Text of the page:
Water is essential for the normal functioning of skin, in particular, for the normal functioning of the skin’s outer layer, i.e., the stratum corneum. Stratum corneum hydration is necessary for the proper maturation and desquamation of skin cells and a lack of water in the skin impairs the enzymatic activity necessary for the normal functioning of these processes. As a result skin appears dull, dry and flaky.
Given the importance of hydration for the normal functioning of the skin, water loss from the skin must be carefully regulated. This regulation is dependent on the complex nature of the stratum corneum, specifically on two major components:
The presence of humectants, or naturally hygroscopic ingredients within corneocytes. This is known as the Natural Moisturising Factor (NMF) and is discussed in greater detail in subsequent sections.
The lipid matrix, i.e., intercellular lipid arrangement in the stratum corneum that forms a barrier to trans-epidermal water loss (TEWL).
Dehydration often tends to go hand in hand with dry skin as dry skin lacks sufficient skin lipids which are essential for forming a barrier against excess water loss. However, that said, people with oily skin can also experience skin dehydration.
Natural Moisturising Factor (NMF) And The Importance of Skin Hydration
The NMF consists of the natural humectant substances in your skin that help it attract and hold onto water. As is evident from the preceding statement, NMF is essential for helping skin maintain adequate hydration, which is essential for its normal functioning and for its optimal functioning as a barrier.
The NMF is composed principally of filaggrin proteolysis (degradation) products including free amino acids, and amino acid derivatives like PCA, urocanic acid, inorganic salts (chlorides, phosphates, and citrates of sodium, potassium, calcium, and magnesium), sugars, lactic acid and urea. It is found within corneocytes (terminally differentiated keratinocytes that compose most of the stratum corneum, the topmost layer of the skin) and makes up approximately 10% of the mass of a corneocyte and 20-30% of the dry weight of the stratum corneum.
The ingredients that make up the NMF serve as highly efficient humectants. When hydrated, they form ionic interactions with keratin fibres. This results in reduced intermolecular forces between the fibers and increased elasticity of the stratum corneum. As a result, skin appears supple and healthy and the probability of skin damage due to mechanical stress, reduces. NMF also keeps epidermal solute concentrations balanced to prevent both over, and under-hydration of the skin, where the former causes corneocytes to shrink.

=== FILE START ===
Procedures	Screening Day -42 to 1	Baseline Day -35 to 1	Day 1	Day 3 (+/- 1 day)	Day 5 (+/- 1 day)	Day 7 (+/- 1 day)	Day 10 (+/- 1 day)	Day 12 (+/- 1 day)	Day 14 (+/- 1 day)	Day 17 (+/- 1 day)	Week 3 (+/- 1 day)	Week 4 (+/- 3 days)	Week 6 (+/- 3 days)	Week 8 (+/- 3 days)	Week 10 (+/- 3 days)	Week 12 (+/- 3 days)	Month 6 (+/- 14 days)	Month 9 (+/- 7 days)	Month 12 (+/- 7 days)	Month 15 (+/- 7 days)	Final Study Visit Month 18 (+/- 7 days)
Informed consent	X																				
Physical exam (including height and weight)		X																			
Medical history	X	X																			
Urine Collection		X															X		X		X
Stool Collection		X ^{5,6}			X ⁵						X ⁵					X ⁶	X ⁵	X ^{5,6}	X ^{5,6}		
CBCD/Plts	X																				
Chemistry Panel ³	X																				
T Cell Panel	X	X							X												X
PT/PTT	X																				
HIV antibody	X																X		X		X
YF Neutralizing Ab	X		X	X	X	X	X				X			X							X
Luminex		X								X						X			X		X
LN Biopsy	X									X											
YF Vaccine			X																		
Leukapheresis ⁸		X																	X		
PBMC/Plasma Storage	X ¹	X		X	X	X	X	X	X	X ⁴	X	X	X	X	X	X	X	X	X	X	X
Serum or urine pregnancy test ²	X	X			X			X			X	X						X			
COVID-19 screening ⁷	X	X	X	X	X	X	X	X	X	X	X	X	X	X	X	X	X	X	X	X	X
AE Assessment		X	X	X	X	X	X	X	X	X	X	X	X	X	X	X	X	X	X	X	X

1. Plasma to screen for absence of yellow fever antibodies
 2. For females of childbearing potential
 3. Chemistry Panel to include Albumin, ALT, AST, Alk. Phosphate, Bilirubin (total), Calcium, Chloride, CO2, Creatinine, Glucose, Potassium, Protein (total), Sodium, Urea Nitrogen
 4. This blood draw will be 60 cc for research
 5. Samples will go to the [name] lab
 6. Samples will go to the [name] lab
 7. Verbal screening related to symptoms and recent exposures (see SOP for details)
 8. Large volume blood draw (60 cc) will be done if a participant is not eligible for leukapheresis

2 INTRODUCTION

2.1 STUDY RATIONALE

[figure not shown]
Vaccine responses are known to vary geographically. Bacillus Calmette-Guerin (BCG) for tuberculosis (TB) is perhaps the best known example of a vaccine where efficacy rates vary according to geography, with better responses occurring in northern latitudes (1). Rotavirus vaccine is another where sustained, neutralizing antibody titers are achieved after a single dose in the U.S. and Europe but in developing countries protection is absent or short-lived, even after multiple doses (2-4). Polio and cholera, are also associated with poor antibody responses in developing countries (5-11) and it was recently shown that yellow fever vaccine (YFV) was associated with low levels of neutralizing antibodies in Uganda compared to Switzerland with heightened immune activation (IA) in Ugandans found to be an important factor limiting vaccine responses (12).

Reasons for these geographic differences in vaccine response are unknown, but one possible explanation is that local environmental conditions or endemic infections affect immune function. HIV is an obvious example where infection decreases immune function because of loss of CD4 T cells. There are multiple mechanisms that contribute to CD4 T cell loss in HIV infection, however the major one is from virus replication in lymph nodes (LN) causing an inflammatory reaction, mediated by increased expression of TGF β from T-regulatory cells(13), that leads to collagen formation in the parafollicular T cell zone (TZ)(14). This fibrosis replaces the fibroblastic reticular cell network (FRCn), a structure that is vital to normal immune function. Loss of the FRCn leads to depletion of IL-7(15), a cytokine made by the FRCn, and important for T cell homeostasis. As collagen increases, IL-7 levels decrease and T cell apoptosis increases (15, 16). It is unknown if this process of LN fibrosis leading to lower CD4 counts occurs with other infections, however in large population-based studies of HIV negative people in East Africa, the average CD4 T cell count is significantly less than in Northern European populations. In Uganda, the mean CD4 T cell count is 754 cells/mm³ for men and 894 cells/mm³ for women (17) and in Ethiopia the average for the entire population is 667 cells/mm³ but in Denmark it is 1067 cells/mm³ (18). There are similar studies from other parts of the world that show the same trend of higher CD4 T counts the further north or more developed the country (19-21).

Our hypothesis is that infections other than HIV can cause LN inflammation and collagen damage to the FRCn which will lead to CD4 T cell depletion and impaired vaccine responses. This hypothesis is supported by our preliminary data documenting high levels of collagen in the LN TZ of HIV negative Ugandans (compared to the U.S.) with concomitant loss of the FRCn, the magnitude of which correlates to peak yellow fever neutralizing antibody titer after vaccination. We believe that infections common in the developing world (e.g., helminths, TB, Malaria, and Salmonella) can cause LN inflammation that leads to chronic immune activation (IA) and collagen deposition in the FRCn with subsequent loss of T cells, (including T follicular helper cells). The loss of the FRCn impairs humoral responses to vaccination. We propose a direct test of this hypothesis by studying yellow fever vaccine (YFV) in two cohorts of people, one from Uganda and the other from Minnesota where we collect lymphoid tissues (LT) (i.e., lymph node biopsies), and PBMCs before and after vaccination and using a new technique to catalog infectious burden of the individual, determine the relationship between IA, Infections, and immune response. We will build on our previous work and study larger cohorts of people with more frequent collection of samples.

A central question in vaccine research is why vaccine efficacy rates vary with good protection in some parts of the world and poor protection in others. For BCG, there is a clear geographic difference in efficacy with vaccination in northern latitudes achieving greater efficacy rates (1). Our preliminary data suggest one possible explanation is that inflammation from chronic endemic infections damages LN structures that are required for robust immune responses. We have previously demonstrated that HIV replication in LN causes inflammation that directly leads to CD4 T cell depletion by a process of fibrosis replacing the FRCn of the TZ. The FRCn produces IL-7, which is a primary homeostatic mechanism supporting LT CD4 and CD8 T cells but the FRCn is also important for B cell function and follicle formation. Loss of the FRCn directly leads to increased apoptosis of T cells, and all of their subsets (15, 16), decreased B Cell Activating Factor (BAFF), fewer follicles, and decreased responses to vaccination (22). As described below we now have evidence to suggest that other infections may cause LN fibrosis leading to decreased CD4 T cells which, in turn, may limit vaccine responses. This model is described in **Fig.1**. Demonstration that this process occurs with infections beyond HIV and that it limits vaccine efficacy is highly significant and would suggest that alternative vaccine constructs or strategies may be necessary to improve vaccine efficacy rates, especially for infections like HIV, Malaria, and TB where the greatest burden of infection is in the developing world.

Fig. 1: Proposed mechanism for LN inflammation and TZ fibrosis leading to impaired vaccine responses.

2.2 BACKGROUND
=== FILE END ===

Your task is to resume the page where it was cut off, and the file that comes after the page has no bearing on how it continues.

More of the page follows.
While the stratum corneum is biologically dead, it is biochemically highly active. Water in the stratum corneum is also integral for this biochemical activity, which includes the activity of enzymes. A lot of these enzymes are involved in the desquamation process, and their normal functioning is essential for several reasons, only one of which is the prevention of acne and clogged pores. Research shows a dependency of desquamatory enzyme activity on water levels within the skin.
Pathologies Associated With Filaggrin Gene Mutations, NMF Reduction And Absence
Reduction in, or depletion of, NMF in the skin is associated with dry skin, and also with several more serious skin pathologies that manifest clinically as areas of dry skin with abnormal desquamation resulting in scaling and flaking, and in extreme cases, the skin can even crack. These pathologies include ichthyosis vulgaris, psoriasis, and atopic dermatitis, where in the former two, the NMF is essentially absent.
Reduction or depletions may be the result of mutations in the filaggrin gene, or even the result of environmental factors. Low humidity for example, impairs the ability of hydrolytic enzymes to break filaggrin down into NMF, resulting in dry skin. UV radiation has also been shown to impair the breakdown of filaggrin and routine soap washing has been shown to deplete it from the superficial layers of the stratum corneum. NMF levels in the skin also fall with age as the production of filaggrin precursors decline. Research, for example, has shown diminished levels of urea in the skin of the elderly, and also in the skin of patients with atopic dermatitis. The level of PCA, another component of NMF, has also been shown to fall in the top layers of the skin as a consequence of soap-washing, and of age.
The good news amidst all of this however, is that topical application of moisturisers containing NMF appears to be beneficial in the treatment of dry skin conditions. The topical application of urea for instance, corrects urea deficits; PCA, when topically applied, has been shown to alleviate symptoms of dry skin, while lactic acid appears to work by stimulating the synthesis of ceramides in the stratum corneum.